How to Prevent Gnats in the Future

Once you’ve successfully eradicated the gnats that have been bothering you, it’s time to focus on prevention. So, how do you stop them from returning? Be sure to implement the following habits on a regular basis to keep gnats at bay.

1. Maintain Low Humidity in your Home

Gnats are attracted to humid and damp environments. So, make sure the AC is working properly in the summer, check for any leaks throughout the house, and add a dehumidifier to any rooms that tend to get damp.

2. Tend to the Trash

Your garbage can, particularly in the kitchen, should have a lid that seals tight when not in use. The trash, along with any indoor compost, should be taken out regularly.

3. Avoid Overwatering Houseplants

The wet soil of indoor pots can create a breeding ground for gnats. So, take it easy on watering them or look into low-maintenance plants that require small amounts of water to thrive.

4. Keep Drains Clean and Dry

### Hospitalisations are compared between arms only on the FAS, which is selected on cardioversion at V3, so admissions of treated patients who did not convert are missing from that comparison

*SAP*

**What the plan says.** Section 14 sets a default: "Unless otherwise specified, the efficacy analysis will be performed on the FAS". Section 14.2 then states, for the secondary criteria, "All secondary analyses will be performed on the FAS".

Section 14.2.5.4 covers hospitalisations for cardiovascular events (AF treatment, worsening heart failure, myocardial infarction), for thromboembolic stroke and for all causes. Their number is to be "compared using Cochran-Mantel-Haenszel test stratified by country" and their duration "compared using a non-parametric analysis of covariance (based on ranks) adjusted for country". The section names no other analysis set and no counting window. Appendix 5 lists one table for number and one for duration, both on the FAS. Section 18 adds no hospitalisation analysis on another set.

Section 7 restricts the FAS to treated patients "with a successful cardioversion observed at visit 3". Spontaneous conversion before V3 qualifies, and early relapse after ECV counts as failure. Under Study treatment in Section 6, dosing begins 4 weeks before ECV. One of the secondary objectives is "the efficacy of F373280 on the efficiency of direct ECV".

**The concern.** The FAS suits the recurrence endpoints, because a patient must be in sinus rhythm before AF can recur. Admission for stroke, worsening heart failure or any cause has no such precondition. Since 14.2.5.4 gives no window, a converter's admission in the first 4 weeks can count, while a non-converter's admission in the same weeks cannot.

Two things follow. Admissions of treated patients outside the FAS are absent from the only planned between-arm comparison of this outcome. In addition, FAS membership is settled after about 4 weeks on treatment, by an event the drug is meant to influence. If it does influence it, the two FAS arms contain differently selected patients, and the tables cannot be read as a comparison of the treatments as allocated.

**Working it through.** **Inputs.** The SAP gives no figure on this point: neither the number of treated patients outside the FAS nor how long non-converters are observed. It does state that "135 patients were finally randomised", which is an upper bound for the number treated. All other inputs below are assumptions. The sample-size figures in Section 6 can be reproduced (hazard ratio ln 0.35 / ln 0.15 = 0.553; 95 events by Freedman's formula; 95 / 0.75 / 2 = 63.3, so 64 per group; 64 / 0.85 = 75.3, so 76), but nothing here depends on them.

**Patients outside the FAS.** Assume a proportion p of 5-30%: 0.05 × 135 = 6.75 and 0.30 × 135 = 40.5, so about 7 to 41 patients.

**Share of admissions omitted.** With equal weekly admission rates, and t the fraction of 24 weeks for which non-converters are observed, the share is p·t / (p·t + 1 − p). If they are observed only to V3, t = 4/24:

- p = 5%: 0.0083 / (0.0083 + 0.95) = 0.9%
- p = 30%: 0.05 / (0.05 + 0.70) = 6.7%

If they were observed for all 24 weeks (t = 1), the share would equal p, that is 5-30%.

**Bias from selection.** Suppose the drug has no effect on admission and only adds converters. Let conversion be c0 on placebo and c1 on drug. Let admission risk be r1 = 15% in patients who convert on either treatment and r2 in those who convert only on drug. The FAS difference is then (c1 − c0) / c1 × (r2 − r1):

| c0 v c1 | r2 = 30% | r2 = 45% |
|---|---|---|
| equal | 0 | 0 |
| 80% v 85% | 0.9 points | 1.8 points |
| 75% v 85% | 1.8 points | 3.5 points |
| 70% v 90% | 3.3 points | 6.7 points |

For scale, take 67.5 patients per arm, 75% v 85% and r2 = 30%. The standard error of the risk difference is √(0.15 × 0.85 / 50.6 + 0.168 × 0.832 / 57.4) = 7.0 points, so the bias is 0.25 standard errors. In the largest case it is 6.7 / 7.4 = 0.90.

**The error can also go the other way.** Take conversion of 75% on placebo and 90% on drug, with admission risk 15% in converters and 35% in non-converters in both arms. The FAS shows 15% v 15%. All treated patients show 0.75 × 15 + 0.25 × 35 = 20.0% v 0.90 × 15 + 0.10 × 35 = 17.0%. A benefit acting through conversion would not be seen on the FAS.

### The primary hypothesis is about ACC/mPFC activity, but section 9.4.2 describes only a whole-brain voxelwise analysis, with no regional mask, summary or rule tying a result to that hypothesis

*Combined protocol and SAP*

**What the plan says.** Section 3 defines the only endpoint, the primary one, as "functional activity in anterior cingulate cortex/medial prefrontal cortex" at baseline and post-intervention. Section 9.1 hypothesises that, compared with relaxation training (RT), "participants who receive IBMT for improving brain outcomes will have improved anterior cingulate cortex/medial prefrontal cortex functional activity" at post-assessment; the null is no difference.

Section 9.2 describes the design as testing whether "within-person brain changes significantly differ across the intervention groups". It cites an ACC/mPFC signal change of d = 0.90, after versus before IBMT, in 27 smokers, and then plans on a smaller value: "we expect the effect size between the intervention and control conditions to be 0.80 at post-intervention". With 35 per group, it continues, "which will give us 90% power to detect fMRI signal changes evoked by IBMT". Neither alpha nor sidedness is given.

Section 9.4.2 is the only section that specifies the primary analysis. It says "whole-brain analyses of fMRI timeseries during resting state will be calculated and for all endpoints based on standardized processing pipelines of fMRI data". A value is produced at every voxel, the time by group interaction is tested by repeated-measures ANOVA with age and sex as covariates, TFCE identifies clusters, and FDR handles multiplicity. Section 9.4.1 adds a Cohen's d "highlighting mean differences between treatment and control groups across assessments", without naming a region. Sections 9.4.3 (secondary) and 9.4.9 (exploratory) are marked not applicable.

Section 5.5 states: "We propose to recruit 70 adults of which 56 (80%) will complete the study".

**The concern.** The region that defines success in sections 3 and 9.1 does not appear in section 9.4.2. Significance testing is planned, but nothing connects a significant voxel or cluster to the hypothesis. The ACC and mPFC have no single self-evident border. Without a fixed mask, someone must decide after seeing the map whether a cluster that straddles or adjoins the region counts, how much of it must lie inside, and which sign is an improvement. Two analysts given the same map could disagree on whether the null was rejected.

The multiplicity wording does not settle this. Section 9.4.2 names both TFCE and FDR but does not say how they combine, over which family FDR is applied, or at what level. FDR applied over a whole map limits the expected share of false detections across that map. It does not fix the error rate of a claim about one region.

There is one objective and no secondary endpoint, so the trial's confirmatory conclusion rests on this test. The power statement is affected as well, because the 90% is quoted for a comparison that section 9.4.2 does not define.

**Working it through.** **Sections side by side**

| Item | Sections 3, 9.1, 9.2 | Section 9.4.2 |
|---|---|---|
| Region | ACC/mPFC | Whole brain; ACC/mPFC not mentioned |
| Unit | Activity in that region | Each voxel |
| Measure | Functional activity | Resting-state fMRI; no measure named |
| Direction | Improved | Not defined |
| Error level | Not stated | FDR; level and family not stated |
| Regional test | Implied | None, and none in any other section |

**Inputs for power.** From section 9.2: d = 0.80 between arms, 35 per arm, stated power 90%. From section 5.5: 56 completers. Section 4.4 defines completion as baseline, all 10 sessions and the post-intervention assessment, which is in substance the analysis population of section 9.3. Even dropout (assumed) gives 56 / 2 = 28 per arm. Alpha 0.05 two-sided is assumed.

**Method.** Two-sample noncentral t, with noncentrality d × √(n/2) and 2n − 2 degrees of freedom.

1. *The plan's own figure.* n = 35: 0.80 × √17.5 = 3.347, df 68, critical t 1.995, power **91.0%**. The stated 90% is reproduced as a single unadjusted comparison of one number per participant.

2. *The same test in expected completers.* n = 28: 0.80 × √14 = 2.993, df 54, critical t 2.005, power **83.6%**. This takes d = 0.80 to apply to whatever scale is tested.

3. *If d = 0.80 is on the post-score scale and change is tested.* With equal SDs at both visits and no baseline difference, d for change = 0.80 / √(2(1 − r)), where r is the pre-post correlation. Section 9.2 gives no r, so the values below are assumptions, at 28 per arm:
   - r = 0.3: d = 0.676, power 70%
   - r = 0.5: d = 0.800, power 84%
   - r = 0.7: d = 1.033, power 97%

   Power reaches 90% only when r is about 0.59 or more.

This is one of biggest the hotspots for gnats, so pay extra attention to your kitchen sink and drain. Clean it (along with a garbage disposal if you have one) on a consistent basis, keep the area as dry as possible, and use a drain stopper overnight.

More Ways to Prevent Gnats

  • If possible, avoid leaving water dishes for the pets out overnight.
  • Make sure there are no tears in window screens or any other small openings where gnats can make their way inside.
  • Finish fruit up before it becomes overripe, freeze what you can’t use, and store what you can in the refrigerator.
  • Immediately wipe up spills on the floors and countertops, especially if sugar is involved (such as from a cup of juice).
  • Place any outdoor standing water features (such as bird baths or fountains) as far from the house, and as clean, as possible.